• 1275 posts
  • LocationSydney, Australia.

Posted 30 May 2013 - 03:09 AM   Best Answer

By now you really should know better than

  • To be thinking "...how stupid is that..." and
  • To NOT be expecting help to arrive ! :rolleyes: :)

It's largely a matter of history.

RF1 (initially the only scheme in various Line 6 wireless models that end with a zero) has been around for years, and the original brief was only to provide gigging performers with a robust and transparent signal path that wouldn't be "trodden on" by such 2.4GHz traffic as existed back then.

The XD-V's trampling over whatever wireless devices that might turn up to the gig simply wasn't an issue in those more innocent "days of yore", and the later generation XD-V75, with its user-operable path to upgrading firmware and the availability of two "extra" channels, hadn't yet begun to occupy the minds of Line 6's development boffins.

I believe that Line 6 was pretty much alone at that time in having the foresight to then include an update port that's accessible via the back panel's guitar jack socket ...and I'd be fascinated to hear of any other manufacturer in this field that's undertaken the massive development effort required to both devise and release a retro-update path that arrived "for free" with their later model.

Regarding your RF1 usage, here's the relevant extract from http://line6.com/support/docs/DOC-1957

------------------------------------------------------------------------------------------------------
Wi-Fi Interference

Q: Why does my Wi-Fi slow down when I get my transmitter near my computer?
A: Because Wi-Fi and Line 6 2.4GHz wireless products share the same frequency band-space. Some users may experience a slowing down or even interruption of their Wi-Fi capabilities when using microphone or instrument transmitters in close proximity to their computers or routers. This is an example of a near/far interference problem and it may be intensified because consumer grade Wi-Fi typically has limited RF dynamic range. Using more XD-V channels operating at the same time will create more competition to Wi-Fi than a single channel would.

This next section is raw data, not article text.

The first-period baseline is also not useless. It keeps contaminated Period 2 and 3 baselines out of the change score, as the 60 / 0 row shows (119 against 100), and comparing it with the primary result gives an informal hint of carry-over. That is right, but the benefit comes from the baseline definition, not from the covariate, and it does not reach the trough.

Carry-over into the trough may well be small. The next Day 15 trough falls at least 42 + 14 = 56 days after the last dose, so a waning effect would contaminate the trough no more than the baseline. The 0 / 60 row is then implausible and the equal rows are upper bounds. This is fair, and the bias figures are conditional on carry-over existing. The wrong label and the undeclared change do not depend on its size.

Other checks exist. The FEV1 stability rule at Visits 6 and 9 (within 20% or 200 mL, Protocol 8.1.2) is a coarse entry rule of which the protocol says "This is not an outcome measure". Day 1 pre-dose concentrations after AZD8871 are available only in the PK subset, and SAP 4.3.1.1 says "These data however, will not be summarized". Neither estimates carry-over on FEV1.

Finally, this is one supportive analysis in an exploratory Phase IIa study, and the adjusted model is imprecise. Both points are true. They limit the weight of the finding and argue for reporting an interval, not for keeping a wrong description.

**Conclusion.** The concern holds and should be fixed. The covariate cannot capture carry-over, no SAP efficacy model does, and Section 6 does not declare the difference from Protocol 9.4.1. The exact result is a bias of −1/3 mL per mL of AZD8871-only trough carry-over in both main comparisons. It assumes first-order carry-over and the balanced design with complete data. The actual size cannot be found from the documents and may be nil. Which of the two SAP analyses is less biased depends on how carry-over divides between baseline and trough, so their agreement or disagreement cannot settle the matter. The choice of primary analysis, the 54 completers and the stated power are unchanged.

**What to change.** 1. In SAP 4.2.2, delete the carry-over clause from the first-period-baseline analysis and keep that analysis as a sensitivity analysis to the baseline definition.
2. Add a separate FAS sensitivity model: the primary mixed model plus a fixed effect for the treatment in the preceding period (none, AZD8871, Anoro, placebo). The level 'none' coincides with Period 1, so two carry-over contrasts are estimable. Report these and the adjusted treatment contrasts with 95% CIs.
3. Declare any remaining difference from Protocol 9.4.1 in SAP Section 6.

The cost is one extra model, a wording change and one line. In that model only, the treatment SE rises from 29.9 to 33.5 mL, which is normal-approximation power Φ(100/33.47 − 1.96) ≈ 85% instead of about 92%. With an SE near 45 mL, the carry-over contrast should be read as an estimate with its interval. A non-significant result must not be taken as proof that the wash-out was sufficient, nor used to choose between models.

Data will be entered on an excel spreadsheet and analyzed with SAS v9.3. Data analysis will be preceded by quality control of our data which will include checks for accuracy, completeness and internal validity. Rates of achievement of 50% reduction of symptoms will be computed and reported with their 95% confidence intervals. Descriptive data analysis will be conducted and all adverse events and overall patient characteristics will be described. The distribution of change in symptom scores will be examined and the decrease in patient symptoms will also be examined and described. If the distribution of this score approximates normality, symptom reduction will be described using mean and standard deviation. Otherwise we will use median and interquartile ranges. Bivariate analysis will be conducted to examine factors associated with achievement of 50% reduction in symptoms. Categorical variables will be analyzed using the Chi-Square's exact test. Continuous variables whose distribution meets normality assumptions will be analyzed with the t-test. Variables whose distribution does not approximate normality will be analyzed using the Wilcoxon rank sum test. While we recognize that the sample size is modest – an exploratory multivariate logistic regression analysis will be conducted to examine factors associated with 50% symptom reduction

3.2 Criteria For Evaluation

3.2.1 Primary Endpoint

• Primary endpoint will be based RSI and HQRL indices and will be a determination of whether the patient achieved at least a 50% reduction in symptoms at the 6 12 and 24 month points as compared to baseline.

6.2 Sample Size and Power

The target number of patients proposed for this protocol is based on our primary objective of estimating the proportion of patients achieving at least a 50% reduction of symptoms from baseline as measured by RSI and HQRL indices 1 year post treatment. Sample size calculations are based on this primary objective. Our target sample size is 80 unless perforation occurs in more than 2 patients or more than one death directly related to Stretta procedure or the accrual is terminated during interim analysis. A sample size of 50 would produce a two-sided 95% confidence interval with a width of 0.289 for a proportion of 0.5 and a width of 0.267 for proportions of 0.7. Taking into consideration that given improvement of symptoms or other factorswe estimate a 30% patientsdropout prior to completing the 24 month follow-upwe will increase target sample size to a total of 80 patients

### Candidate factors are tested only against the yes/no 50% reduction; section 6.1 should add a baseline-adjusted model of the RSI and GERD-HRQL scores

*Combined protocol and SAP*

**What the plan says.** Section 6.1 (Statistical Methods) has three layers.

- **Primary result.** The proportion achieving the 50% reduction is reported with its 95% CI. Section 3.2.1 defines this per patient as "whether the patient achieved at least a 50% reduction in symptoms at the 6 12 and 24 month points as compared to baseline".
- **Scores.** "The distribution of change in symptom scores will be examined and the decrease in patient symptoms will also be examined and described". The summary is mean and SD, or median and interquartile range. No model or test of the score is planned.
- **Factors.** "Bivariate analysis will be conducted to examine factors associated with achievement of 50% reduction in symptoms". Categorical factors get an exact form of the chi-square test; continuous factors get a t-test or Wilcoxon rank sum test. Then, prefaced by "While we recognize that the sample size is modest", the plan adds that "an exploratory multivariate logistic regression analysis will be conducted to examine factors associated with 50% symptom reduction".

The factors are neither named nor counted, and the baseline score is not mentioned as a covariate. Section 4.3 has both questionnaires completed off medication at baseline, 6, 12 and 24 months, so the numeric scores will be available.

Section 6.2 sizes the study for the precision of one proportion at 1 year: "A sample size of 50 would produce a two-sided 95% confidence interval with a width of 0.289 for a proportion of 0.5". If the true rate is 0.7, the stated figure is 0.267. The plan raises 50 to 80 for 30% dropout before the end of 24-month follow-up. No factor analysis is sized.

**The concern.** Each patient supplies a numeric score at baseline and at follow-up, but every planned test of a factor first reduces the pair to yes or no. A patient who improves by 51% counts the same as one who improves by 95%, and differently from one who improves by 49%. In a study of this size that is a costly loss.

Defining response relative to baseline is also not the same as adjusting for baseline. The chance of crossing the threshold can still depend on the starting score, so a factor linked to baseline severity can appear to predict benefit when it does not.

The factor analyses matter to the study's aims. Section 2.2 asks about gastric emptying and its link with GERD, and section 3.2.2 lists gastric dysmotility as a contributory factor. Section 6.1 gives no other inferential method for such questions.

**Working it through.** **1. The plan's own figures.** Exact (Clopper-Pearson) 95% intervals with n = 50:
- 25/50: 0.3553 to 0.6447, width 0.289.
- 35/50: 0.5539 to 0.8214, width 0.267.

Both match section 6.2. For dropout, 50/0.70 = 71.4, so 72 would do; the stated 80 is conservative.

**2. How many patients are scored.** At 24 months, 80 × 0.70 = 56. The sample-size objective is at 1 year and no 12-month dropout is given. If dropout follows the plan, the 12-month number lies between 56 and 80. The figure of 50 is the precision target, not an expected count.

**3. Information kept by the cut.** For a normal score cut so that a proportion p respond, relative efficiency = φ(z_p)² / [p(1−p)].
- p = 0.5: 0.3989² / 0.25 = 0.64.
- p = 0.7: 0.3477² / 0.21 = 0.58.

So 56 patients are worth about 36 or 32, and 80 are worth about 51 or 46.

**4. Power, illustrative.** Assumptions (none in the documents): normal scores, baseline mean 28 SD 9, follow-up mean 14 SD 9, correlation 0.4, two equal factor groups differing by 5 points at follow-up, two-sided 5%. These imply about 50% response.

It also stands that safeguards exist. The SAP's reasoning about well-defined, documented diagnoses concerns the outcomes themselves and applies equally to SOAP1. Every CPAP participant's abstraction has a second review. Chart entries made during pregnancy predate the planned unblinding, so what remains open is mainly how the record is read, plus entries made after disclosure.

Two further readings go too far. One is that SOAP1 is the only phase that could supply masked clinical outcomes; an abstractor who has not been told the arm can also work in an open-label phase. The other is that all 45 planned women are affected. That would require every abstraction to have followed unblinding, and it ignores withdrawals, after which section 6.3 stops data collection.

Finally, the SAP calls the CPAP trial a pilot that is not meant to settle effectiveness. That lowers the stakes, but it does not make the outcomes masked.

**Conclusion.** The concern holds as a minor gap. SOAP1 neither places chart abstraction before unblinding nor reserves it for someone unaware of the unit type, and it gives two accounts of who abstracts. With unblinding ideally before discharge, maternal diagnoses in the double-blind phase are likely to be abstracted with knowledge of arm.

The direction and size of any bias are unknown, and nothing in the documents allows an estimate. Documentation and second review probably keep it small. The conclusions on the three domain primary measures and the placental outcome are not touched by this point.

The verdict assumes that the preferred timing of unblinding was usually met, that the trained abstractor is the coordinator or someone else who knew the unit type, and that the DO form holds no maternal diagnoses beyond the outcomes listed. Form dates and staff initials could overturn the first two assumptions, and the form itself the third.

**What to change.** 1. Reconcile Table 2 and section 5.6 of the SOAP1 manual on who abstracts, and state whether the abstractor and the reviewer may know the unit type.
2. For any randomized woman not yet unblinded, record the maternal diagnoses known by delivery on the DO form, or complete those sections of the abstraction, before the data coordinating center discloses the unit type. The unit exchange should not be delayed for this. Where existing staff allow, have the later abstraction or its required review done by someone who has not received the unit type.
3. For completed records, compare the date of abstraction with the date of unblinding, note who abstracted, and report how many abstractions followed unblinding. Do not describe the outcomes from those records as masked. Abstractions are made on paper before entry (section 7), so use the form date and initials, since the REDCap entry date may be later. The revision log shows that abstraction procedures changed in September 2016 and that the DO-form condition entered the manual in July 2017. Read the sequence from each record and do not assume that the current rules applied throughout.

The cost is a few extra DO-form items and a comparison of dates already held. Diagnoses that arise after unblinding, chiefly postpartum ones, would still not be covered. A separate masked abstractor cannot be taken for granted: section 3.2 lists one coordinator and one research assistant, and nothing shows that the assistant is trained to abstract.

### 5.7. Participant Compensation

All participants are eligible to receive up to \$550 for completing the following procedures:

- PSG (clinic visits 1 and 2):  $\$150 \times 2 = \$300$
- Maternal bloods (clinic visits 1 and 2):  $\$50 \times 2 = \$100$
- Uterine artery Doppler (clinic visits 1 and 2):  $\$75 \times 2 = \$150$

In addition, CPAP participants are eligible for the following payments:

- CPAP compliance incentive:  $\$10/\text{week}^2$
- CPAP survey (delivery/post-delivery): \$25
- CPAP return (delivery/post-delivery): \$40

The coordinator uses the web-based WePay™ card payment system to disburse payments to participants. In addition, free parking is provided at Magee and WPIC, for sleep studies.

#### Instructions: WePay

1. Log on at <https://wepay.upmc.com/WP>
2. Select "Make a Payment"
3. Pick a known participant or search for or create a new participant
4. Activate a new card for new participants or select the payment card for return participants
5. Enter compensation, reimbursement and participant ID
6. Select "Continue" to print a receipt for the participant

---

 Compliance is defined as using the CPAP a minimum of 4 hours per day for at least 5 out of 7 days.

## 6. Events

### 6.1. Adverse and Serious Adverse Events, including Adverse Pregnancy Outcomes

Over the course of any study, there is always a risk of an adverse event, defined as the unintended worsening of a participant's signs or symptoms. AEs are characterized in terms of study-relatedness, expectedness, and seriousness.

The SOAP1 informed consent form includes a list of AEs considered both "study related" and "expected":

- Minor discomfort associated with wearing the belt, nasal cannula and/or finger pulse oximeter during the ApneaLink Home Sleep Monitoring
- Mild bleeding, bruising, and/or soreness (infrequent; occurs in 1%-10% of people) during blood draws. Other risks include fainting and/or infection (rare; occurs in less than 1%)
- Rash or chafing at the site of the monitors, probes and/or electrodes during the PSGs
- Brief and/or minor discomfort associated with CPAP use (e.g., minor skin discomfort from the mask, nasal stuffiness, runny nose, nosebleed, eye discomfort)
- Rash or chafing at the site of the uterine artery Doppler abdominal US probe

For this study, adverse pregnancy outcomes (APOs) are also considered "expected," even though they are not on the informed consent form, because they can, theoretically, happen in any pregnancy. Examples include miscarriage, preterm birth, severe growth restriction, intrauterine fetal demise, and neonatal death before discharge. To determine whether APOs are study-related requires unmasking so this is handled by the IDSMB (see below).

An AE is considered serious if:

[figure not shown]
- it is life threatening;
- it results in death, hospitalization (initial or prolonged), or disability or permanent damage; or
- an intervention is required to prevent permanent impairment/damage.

If your Line 6 transmitter gets within 6 feet of your laptop you may witness this situation especially if your Wi-Fi access point is some distance away. Typically, simply moving your Line 6 transmitter farther away from your computer will remedy the situation.

Users of Line 6 twelve channel systems can switch their transmitters to the “low power” setting as this will mitigate the problem as well. If you are using the system outside the USA you can likely switch your Wi-Fi channels to 12, 13 or 14 depending on your location. The frequencies for these channels are outside the Line 6 2.4GHz frequencies.

Likewise, switching Wi-Fi to 802.11n in the 5GHz band will avoid Line 6 wireless frequencies and double your potential Wi-Fi throughput.

Suggested channels settings to avoid interfering with Wi-Fi

WiFi:1    Line 6:11&12
WiFi:6    Line 6: 2&6
WiFi:11  Line 6: 5,8&9
-------------------------------------------------------------------------------------------------------

The technique for selecting from the RF2 scheme's 14 channels to derive RF2 interoperability in WiFi situations such as yours is explained at around page 29 of this manual:

http://line6.com/dat...h ( Rev C ).pdf


  • 0

#3 paulmapp8306

paulmapp8306

    Just Startin'

  • Members
  • Pip
  • 8 posts

Posted 31 May 2013 - 12:58 AM

I kind of get the history - but as an electronics engineer - anything that runs on firmware (most things these days - but not so in the past) should have a user way of updating that firmware.  Its a given - anything could happen/become apparent that makes a FW update critical.  Even DVD players 20 years old had a way of doing it.  Yes it was cumbersome but there was a way.  All engineers should be forward thinking in that respect.

 

Still.


  • 0

#4 paulmapp8306

paulmapp8306

    Just Startin'

  • Members
  • Pip
  • 8 posts

Posted 02 June 2013 - 12:35 AM

OK - had a play with those frequencies.  Using Wifi channel 11 and G90 Channel 8 gives best results.  I have a working Wifi at the same time, with not too much slow down.

 

Thanks for that information.


  • 0

#5 RonMarton

RonMarton

    Power User

  • Line 6 Expert
  • 1275 posts
  • LocationSydney, Australia.

Posted 02 June 2013 - 01:31 AM

That's great !  :)

 

I reckon that probably means you've no need to muck about arranging an upgrade, unless you eventually find that you need more frequencies.

 

You and others may still find the following thread of interest:

 

http://line6.com/sup...84358?tstart=30

 

It deals (in some detail) with the relative merits of RF1 vs RF2.


  • 0




0 user(s) are reading this topic

0 members, 0 guests, 0 anonymous users